Gus was another to come to Torquay via the loan route, having two temporary spells at Plainmoor during his time with Reading. He would then come to the club on a permanent deal in 2014, coinciding with our departure from the Football League. Although his two years were not the most inspiring in the club’s history, he proved to be an astute signing and at least earned us some money when he left the club for Championship side Barnsley just before the start of the 2016-17 season. Gus definitely lives for football, and you could tell that in his play. Sometimes it spilled out into his reactions as well, making headlines for verbally abusing Torquay fans during the FA Trophy semi-final defeat against Wrexham in 2015…but all was soon forgiven and it wasn’t long before he was named club captain. Since his move to Oakwell, Angus has not played at a level lower than the Championship, although the last 14 months have been wrecked by illness – first a deep vein thrombosis and more recently when the sad news broke he had been diagnosed with bowel cancer. All I can do here is wish him well in what is sure to be the fight of his life and hope we will get the chance to see him play football again.
Left Back – Liam Davis
It’s hard to believe that Liam has only been with Torquay Utd for 3 or so seasons now. His consistently high level of performances, his strength in defence, his pace, those attacking forward runs. A player who despite being a part of one of the lowest periods in Torquay history with relegation to the NLS, still maintained his own personal high standards of performance and while many supporters were resigned to losing this exceptionally skilful defender, were given a glimmer of hope when he signed a new contract.
Liam is versatile, skilful, poised and assured on the ball with great distribution, plus uncompromising and battling. To have a player of his calibre with the club is some honour. A player who we can say without argument is the finest left back in non-league football and would grace many a league side even at the age of 33 years. It was no coincidence that our results dipped when he was out with surgery at the latter stages of last season and again during this season, his quality is much missed.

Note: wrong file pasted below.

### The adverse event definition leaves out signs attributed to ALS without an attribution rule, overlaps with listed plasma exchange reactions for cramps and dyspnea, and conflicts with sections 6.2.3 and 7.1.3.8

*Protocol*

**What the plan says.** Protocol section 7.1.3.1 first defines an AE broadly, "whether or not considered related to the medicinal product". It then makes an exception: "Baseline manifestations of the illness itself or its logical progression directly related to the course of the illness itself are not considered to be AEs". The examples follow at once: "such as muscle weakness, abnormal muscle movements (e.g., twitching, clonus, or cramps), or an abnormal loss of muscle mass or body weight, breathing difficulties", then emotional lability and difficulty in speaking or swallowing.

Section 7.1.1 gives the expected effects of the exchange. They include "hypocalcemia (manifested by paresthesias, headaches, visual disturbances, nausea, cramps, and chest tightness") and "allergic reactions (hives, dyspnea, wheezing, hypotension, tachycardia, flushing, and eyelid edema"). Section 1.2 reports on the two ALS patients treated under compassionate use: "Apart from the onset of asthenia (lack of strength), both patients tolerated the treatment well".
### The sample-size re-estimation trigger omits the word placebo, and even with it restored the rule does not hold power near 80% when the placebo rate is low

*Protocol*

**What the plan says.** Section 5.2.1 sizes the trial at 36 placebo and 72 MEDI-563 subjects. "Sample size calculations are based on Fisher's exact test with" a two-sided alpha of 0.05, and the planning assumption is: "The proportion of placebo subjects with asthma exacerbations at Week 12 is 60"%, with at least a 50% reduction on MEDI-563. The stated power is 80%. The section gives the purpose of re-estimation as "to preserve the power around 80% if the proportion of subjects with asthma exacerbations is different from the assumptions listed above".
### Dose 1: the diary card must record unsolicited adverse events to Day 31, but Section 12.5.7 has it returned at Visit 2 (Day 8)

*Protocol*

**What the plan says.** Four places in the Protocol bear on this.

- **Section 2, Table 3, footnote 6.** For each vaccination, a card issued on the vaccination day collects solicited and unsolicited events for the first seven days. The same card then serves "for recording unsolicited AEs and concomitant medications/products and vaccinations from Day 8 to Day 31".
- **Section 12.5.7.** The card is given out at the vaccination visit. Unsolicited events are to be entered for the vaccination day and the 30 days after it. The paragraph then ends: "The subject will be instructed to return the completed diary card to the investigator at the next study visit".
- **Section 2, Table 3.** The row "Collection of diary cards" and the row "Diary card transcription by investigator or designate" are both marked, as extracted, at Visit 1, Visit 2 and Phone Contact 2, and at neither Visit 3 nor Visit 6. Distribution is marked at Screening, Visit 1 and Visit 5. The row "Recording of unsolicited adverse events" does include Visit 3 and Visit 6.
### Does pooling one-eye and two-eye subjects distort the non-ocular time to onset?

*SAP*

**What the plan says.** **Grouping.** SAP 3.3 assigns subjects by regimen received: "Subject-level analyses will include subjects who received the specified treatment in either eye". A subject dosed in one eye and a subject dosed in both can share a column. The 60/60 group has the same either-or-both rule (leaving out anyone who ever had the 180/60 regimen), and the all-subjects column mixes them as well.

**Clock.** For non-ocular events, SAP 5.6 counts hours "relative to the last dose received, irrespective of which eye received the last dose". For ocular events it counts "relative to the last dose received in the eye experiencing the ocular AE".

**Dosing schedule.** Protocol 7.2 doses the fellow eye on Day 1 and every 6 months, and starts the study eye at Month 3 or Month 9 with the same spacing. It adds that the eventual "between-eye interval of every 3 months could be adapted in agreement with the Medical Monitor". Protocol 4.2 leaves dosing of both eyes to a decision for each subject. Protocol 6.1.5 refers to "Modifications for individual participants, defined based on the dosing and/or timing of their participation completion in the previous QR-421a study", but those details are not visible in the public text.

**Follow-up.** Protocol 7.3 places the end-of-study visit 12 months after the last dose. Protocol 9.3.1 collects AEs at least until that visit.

It was hard to enjoy much (if anything) about those seasons under Gary Owers, but LD’s performances were still a shining light. Under Gary Johnson he has continued to be an invaluable part of the team and instrumental in Torquay’s march up the National League table. Cruel then that the fractured ankle he sustained in the cup game at Maidstone could curtail his contribution to this season (after his return from previous injury) and his absence has dented the balance of the team. No player is irreplaceable but in Liam Davis’ case, he is a very, very hard act to follow. The first name on the team sheet, no question.
Right Wing – Danny Stevens
Danny Stevens was instrumental in the late noughties: memorably scoring twice against Yeovil in the FA Cup and a screamer at Burton. Those performances don’t count here. In two spells, the shortest adult in the Western world made 100 appearances for the Gulls between 2010/11 and 2013/14 and a few others on the right side of the 2009/10 season. His return under Chris Hargreaves was bleak, but I’m willing to overlook that because he’s sort of a cult hero in my eyes. He featured heavily in Buckle’s playoff final team and Lingy’s strong side the following year. With such a low centre of gravity, Danny was a dangerously nippy wide-man with an eye for goal: netting 28 times for the Yellows in his career. Also a laugh when he won a header. He plays on the right.
Centre Midfield – Eunan O’Kane
Eunan O’Kane was easily one of the most talented players ever to play on Plainmoor’s hallowed turf. The Irishman was signed from Coleraine by Buckle, and it was clear from the beginning that he was a special talent. Playing in the midfield with Mansell, he was a player that always seemed to have time on the ball and could pick a pass like nobody’s business. His pass to Mansell in the 2-2 draw at home to Burton Albion in 2011 springs to mind. He could also score a goal or two, with his double in the Devon Derby showcasing the very best he had to offer (highlights below). He was also included in the League 2 team of the year in 2013, alongside 3 other Gulls. Unfortunately, it was also clear that his immense ability meant that he would be playing much higher in the football League and in summer 2012, Bournemouth came knocking. Since then he has played for Leeds and has seven caps for the Republic of Ireland. He suffered a double leg break while on loan at Luton, which has ruled him out for the campaign. Would be great to see him fit and back on form.
Centre Midfield – Lee Mansell